Today, of course, there are numerous ways of storing memories and events. Most people have a camera on their cellphone and an enormous number of images or videos are uploaded to the Internet and stored.
Easier and cheaper mobility enables people to travel and re-experience places and events of the past. Some are taking roots trips to "the heim" (old country). Genealogical research can now be done from the comfort of a desk chair by visiting websites such as JewishGen.org. We live in a digital era where knowledge and the storage of personal stories, biographies, community and national history are growing at an exponential rate.
An impressive project in the U.S. called StoryCorps is designed to help people easily make audio recordings of their life-stories, and they have completed some 50,000 interviews. The Steven Spielberg Shoah project has recorded over 100,000 hours of audio-visual interviews with survivors - many in Israel. This has become one of the main sources of collective memory of what happened in that dark period of Jewish history.
How often do I hear the words: "I really regret not asking my grandparents/parents more about their lives." Either we leave it until it is too late, or we keep putting it off because we envisage the project as being too time-consuming or onerous. Some of us may be reluctant because of interpersonal "baggage" in family relationships, or we fear delving too deeply into long-buried or difficult memories. We are not therapists or judges however - we are there simply to record and give context to interesting and full lives. Convincing ourselves of that, or conveying that message to our parents, can open a meaningful communication, be profoundly satisfying on all sides, and ensure that our children, grandchildren or great-grandchildren will know their family history.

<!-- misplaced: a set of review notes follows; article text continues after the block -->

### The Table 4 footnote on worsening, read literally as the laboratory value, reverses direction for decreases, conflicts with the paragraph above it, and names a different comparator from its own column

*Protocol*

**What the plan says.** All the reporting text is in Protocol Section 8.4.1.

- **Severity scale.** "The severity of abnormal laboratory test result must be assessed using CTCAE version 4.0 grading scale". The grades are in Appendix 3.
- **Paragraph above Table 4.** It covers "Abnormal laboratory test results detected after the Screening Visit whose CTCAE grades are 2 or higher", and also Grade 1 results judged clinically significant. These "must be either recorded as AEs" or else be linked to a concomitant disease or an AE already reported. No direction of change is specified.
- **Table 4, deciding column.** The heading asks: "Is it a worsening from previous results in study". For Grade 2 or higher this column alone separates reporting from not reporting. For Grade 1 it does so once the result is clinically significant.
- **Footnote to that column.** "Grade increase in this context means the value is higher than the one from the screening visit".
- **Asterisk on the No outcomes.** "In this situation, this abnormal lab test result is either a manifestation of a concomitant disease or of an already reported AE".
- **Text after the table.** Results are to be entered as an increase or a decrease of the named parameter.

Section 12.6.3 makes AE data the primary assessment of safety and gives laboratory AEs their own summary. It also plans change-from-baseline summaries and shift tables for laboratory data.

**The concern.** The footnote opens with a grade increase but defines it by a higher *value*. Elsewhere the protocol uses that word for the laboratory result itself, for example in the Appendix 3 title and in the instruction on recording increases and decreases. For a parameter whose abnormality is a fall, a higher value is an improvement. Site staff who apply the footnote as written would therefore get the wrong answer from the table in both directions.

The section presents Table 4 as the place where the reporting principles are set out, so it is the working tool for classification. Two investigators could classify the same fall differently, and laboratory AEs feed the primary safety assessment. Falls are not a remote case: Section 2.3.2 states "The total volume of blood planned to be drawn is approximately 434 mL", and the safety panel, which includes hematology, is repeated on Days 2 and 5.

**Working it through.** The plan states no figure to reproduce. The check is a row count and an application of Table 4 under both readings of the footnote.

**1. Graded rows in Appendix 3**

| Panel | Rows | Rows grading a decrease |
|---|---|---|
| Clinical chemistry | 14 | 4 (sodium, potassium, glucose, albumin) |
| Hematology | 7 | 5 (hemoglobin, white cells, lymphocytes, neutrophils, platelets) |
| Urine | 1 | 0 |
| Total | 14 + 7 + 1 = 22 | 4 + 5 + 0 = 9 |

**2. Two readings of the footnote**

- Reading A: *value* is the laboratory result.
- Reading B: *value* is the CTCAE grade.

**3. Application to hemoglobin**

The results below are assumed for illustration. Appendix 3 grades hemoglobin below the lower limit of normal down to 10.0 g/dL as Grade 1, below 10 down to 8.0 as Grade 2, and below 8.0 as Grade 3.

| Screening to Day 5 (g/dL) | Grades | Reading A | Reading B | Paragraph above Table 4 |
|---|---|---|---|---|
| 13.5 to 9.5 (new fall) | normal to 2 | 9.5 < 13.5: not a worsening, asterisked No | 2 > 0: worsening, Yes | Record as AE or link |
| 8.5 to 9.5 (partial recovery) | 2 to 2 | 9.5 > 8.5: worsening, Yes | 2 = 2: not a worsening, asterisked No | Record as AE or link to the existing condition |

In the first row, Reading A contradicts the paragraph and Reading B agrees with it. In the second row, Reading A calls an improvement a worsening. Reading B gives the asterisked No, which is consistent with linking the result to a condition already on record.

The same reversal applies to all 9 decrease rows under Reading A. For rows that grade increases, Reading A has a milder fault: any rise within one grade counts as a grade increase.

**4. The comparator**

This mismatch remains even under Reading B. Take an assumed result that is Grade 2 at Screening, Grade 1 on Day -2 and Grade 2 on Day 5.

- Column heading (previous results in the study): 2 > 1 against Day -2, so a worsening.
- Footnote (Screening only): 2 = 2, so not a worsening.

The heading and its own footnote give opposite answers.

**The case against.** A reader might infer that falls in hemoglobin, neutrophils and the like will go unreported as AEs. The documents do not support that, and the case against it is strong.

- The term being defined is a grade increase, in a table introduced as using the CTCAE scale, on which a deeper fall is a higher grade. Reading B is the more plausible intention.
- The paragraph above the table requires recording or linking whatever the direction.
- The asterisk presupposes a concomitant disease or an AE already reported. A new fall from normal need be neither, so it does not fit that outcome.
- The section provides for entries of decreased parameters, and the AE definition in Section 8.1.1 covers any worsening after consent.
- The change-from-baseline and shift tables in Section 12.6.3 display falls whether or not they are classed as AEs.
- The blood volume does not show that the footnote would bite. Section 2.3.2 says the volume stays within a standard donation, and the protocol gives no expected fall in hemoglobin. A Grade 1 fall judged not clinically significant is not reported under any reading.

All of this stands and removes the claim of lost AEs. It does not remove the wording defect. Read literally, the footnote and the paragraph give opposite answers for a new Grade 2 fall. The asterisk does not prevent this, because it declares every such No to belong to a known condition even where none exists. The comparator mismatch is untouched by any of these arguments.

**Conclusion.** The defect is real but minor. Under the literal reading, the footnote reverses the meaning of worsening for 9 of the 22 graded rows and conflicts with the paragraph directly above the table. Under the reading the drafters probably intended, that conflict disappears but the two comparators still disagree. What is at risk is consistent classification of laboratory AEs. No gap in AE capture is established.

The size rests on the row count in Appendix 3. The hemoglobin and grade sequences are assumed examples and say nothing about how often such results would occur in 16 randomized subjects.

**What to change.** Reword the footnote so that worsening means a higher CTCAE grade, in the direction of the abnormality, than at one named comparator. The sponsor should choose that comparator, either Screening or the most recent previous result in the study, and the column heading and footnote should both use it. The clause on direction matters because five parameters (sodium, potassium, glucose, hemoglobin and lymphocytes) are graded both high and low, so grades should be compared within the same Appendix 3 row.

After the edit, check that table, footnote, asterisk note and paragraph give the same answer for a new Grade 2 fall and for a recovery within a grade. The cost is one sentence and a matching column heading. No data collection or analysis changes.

The good news is that we do not need to be a Spielberg to record these vital memories. Happily, we have the computer, video and audio tools that make it so much easier to record these stories, digitize our photographs and store them in multiple ways.
Don't wait for the big production! A less intimidating way to start is to keep a notebook of stories, or a folder of digital recordings as you remember them or as you hear them from a parent or grandparent. These can be linked cohesively at a later date.
Still intimidated? There are many self-help guides online and in the bookstores that can help you get started. There are also a growing number of professionals, known as personal historians, who can get the job done for you.
Most importantly, don't wait until it is too late. Preserve your memories and those of your loved ones - now - and make it a deeply enjoyable and satisfying project that will be a valuable legacy you can provide your family.
Dave Bloom is a Personal and Community Historian